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September 2, 2007 - Denver Post (CO)

OpEd: Misguided U.S. War On Drugs Boosts Terrorists Abroad

By Neal Peirce

Return to Drug War News: Don't Miss Archive

Thirty-eight million arrests, most for simple possession. Lives ruined, families disrupted. America turned into the most prison-happy nation on the face of the Earth. Illegal rewards incentivizing shooting fields in inner-city neighborhoods -- enough bloodshed to appall even an Al Capone. Over $1 trillion in taxpayer outlays.

Thirty-six years after President Richard Nixon inaugurated this country's misbegotten "war on drugs," worldwide narcotics markets are booming, drug ring profits are higher than ever, and drugs cost less than ever on the street.

Our "war" is a miserable, incredibly costly failure.

But now, we're learning, there's a jarring new dimension. The drug war is directly feeding international terrorism. The most startling new evidence comes from Afghanistan, where the U.S. is leading a full-blown NATO campaign to eradicate production of poppies, the plant from which heroin is derived.

Colossal failure is already apparent. Afghanistan is producing 95 percent of the world's poppies; its production rose 58 percent last year alone.

And the biggest beneficiary? It's the Taliban, gaining popularity as it protects local poppy farmers against the Western-led eradication campaign. Then it becomes the opium sales agent into international markets, reaping huge amounts of money it can plow back into its terrorist campaign against the West.

One result, it's fair to say: American soldiers, dying in skirmishes in Afghanistan, are the latest casualties in the international campaign we've waged incessantly -- with friendly governments, inside the U.N., wherever we've had the chance -- to make drugs globally illegal. American administrations, Republican and Democratic, persistently blame foreign countries and international drug supplies for our own domestic narcotics appetite.

And then, notes Jack Cole, executive director of Law Enforcement Against Prohibition, "we go to countries like Afghanistan, spend millions or billions over the years to spray poppies and coca plants, in the process risking poisoning of other crops and people on the ground. And despite that, every year we see bumper crops." The other prime example is "Plan Colombia" -- our multiyear, $4.7 billion (so far) campaign to stamp out coca production through spraying Colombia's farms, together with providing the Colombian government with military helicopters and sensitive intelligence-gathering technology.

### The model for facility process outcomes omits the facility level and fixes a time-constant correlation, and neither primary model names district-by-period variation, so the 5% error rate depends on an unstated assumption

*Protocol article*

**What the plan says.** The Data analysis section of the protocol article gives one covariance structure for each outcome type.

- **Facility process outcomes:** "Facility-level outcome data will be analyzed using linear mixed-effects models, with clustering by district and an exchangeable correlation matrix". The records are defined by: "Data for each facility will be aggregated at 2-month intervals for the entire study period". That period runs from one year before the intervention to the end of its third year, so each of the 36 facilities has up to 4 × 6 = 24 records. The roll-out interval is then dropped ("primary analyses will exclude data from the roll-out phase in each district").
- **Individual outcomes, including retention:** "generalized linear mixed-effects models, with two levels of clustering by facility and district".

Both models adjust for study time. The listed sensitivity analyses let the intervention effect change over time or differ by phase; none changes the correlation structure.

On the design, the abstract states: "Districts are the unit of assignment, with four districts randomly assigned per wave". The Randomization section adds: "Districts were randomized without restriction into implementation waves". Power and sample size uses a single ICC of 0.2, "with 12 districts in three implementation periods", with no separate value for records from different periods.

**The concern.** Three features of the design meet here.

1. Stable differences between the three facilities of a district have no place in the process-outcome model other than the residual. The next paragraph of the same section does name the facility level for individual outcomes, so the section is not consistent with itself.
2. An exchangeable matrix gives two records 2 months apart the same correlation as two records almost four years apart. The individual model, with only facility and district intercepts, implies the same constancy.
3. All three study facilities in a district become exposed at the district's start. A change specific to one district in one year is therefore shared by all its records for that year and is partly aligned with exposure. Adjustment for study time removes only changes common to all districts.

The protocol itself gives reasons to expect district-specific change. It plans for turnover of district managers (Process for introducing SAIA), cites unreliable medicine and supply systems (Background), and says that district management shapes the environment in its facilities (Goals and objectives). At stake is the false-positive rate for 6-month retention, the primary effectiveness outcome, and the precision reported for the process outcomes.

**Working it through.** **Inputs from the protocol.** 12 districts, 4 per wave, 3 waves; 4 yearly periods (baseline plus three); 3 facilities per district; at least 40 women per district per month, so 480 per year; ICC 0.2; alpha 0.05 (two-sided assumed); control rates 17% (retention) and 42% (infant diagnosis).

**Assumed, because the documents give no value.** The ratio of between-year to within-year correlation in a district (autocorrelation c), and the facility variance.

Our billions are also supposed to fight back FARC -- the Revolutionary Armed Forces of Colombia -- a 17,000-strong peasant-based army described by international crime and terrorism expert Misha Glenny as "by far the largest terrorist organization in the Southern Hemisphere." But FARC, like the Taliban, allies itself with local farmers and finances operations through the drug trade. Last year, coca production was up 8 percent.

Will we ever learn? President Bush now wants to channel about $1 billion to Mexico to fight "narco-trafficking and violence on our border." Like past Mexican presidents, Felipe Calderon has pledged a major anti-trafficking campaign, fighting drug cartels responsible just this year for more than 1,000 murders (including reporters, police and judges).

But more drug-fighting money to Mexico won't do any good, says Cole: The United States' prohibition policy has created a "super-obscene profit motive." The inducements are so powerful that for every drug kingpin, domestic or foreign, that we put out of business, there's an aspirant ready to coerce and, if need be, kill his way to dominance.

Will we find any presidential candidate willing to talk to us honestly about our disaster-strewn policy, to suggest rational paths toward drug legalization? To credit us with intelligence -- that if we cared enough about our personal health to reduce drastically our consumption of readily available red meat, alcohol and tobacco, we might just be smart enough to resist dangerous narcotics? And that we could look to the Swiss and others for ways to wean addicts off truly dangerous substances? I'm not holding my breath. Though, refreshingly, the rest of the world is starting to think afresh.

A prime example: The Senlis Council, a European-Canadian drug-policy institute that's done major research in Afghanistan, proposes licensing Afghanistan with the International Narcotics Control Board to sell its opium legally. Even a Western subsidy to pay Afghan farmers the same price the Taliban and drug lords do -- about $600 million a year -- would be well below what we're spending on eradication. And addiction is rare among pain patients.

Here's a chance for the West to spend money, visibly, helping poor Afghan farmers survive, instead of destroying their livelihoods.

Simultaneously, the Taliban would lose its big revenue source for terrorist activities.

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